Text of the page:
I got into research entirely by accident.
After finishing my undergraduate degree at the University of Alberta (in Calgary), I wasn’t sure what I wanted to do -- and so, like a lot of students, I postponed making any decisions at all and went off to Europe to ‘find myself’. After a year or so of traveling around taking one casual job after another and living in damp apartments with dubious roommates, I decided that perhaps it was time to consider going into graduate school back in Calgary. I had the good fortune to end up working in the lab that was studying how the brain decodes the complex array of information provided by the eyes. I was completely captivated – and I have never looked back.
My research is aimed at understanding the functional organization of visual pathways in the human brain. To do this, I study visual discrimination and the visual control of skilled movements in neurological patients with damage to different visual areas in the brain. I also use functional magnetic resonance imaging (fMRI) to look at activity in the healthy human brain as it performs different kinds of visual tasks. This work has led me to the idea that there are separate, but interacting visual systems for the perception of objects on the one hand and the control of actions directed at those objects on the other – with each system engaging quite different pathways in the human brain. Nevertheless, there is a complex but seamless interaction between the two visual pathways in the production of everyday behaviour.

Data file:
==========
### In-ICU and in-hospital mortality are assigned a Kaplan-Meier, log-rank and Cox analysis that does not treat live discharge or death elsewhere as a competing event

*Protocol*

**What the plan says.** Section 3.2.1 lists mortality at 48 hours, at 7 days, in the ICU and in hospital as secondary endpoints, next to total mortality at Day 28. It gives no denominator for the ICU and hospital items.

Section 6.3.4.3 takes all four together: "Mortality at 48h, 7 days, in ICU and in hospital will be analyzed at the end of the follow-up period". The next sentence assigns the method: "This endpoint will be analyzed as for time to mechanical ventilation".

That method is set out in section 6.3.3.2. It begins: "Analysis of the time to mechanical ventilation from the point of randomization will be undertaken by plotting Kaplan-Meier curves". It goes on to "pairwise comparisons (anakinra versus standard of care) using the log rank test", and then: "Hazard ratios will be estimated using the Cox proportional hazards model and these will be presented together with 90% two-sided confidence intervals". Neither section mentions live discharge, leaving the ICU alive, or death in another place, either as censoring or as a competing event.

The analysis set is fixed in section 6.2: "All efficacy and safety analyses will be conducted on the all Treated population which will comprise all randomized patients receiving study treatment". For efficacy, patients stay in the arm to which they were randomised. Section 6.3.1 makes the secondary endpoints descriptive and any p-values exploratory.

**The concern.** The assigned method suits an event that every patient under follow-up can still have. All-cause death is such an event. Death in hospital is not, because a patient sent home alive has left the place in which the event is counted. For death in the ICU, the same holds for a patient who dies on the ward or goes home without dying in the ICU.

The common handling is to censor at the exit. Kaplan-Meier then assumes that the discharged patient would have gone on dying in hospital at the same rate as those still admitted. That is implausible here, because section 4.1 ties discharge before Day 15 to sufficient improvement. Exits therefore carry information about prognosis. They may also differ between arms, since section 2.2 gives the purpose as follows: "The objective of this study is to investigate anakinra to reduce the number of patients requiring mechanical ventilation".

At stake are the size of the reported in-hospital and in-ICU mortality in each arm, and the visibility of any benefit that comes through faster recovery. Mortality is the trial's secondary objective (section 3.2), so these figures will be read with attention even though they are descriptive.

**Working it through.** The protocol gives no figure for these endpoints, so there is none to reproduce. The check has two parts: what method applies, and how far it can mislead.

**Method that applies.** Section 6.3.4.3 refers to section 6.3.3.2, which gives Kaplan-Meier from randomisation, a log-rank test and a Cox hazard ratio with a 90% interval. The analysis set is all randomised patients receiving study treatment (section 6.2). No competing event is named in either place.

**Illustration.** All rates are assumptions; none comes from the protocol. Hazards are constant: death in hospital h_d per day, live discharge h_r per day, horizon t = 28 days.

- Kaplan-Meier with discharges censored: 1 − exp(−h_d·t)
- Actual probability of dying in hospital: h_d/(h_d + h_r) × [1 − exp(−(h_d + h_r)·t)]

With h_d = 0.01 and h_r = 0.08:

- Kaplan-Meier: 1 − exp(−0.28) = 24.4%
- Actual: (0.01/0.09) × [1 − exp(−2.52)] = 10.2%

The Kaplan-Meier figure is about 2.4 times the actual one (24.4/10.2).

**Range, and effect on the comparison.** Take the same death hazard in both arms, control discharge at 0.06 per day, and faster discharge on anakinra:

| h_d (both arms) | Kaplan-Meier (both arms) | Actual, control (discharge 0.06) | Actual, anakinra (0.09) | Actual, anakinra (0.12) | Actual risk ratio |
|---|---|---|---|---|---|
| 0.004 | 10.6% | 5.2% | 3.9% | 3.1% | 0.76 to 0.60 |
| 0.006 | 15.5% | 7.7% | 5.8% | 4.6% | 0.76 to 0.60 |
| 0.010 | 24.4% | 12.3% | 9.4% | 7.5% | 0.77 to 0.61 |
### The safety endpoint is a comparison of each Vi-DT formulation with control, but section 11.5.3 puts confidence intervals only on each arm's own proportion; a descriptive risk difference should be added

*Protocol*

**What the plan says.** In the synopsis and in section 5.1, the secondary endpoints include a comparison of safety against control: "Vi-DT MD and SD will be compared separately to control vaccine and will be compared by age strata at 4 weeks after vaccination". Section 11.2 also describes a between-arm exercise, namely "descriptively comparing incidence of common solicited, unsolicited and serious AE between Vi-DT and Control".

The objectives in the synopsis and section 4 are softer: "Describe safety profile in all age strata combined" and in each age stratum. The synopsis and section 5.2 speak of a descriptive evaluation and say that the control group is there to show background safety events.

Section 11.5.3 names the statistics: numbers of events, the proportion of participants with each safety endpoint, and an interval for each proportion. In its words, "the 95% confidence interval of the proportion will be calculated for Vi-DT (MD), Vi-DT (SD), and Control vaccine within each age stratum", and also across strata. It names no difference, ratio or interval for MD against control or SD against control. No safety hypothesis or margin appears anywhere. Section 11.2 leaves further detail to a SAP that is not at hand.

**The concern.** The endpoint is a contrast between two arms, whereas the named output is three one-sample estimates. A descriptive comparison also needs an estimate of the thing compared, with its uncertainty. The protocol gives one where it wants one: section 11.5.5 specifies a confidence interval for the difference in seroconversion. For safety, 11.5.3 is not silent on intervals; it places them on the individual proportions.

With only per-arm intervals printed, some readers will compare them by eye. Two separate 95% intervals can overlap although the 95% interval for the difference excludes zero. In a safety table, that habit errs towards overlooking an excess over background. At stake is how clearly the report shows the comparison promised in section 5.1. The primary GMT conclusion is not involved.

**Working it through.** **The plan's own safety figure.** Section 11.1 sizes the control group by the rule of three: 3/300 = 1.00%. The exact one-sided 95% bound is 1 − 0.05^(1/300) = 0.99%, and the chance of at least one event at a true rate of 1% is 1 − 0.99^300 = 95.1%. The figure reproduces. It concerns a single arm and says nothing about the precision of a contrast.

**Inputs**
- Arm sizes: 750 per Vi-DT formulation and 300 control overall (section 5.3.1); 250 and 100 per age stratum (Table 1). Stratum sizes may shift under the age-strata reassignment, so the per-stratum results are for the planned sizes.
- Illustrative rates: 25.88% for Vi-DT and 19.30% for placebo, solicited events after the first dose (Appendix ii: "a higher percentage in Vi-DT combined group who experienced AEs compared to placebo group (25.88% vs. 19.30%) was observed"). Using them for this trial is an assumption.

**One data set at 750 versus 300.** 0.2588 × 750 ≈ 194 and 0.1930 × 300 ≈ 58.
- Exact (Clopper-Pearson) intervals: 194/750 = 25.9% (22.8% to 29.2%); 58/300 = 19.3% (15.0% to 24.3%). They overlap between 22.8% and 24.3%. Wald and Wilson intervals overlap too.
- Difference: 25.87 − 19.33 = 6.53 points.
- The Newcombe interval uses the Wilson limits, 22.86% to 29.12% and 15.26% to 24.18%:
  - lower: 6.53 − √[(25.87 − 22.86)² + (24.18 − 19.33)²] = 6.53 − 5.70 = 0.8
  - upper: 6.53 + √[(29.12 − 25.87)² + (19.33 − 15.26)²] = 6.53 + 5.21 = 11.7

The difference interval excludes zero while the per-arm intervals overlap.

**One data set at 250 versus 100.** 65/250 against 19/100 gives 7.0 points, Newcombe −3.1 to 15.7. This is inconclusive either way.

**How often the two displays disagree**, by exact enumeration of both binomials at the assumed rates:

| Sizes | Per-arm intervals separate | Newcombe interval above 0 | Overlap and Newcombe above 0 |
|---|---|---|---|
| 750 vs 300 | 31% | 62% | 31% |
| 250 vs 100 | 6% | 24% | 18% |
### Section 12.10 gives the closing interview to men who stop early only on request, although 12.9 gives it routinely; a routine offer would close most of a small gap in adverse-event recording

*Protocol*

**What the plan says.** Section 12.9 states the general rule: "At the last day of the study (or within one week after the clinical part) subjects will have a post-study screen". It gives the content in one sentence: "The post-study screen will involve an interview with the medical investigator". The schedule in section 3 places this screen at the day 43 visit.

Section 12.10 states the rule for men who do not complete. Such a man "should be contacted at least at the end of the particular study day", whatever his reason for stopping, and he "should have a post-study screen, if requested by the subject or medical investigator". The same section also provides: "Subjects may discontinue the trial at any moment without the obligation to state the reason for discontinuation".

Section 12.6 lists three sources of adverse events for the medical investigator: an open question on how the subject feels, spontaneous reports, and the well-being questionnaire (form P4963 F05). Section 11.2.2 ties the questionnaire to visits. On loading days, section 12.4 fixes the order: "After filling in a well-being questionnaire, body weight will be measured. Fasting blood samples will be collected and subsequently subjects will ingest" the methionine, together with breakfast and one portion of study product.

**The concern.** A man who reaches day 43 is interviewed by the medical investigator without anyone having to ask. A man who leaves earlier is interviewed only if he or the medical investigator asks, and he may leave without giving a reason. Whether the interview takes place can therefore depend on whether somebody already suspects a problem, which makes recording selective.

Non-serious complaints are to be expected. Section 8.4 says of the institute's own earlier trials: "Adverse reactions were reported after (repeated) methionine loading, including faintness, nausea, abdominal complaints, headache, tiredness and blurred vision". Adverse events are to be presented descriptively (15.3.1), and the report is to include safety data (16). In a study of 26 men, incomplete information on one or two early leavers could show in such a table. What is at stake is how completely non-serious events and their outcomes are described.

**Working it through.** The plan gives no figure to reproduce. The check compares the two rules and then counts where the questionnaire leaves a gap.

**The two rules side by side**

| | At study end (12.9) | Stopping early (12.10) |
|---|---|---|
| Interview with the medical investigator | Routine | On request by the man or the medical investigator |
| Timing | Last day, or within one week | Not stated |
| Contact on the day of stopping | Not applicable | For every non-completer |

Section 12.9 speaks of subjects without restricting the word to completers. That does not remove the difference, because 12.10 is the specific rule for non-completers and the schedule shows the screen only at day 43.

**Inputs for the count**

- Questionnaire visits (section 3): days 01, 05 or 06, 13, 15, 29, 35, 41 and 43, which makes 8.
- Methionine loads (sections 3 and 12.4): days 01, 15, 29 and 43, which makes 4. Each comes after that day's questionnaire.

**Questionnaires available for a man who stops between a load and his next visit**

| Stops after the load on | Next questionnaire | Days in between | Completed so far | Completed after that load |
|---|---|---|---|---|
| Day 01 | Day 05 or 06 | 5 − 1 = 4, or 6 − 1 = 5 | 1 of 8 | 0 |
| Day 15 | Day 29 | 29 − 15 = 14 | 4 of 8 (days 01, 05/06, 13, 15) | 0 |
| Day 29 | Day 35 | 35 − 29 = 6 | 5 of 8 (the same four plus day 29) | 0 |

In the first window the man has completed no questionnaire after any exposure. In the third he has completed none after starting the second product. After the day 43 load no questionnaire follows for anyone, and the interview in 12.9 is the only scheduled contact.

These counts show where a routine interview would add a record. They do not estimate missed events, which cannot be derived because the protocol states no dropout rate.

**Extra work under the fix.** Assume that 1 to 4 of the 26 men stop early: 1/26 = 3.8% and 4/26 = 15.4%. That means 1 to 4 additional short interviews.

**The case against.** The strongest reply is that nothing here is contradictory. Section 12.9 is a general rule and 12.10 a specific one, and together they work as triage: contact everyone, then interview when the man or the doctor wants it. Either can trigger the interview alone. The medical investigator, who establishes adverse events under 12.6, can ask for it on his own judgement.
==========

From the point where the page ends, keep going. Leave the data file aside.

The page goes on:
The Brain and Mind Institute provides a centralized and visible presence for cognitive neuroscience at Western. Its primary function is the promotion of research, the training of highly qualified personnel, and the fostering of national and international collaborations in cognitive neuroscience.
If you have questions about the Insititute or for Dr. Goodale, please contact:
Melvyn A. Goodale
Distinguished University Professor
Canada Research Chair in Visual Neuroscience
Director, The Brain and Mind Institute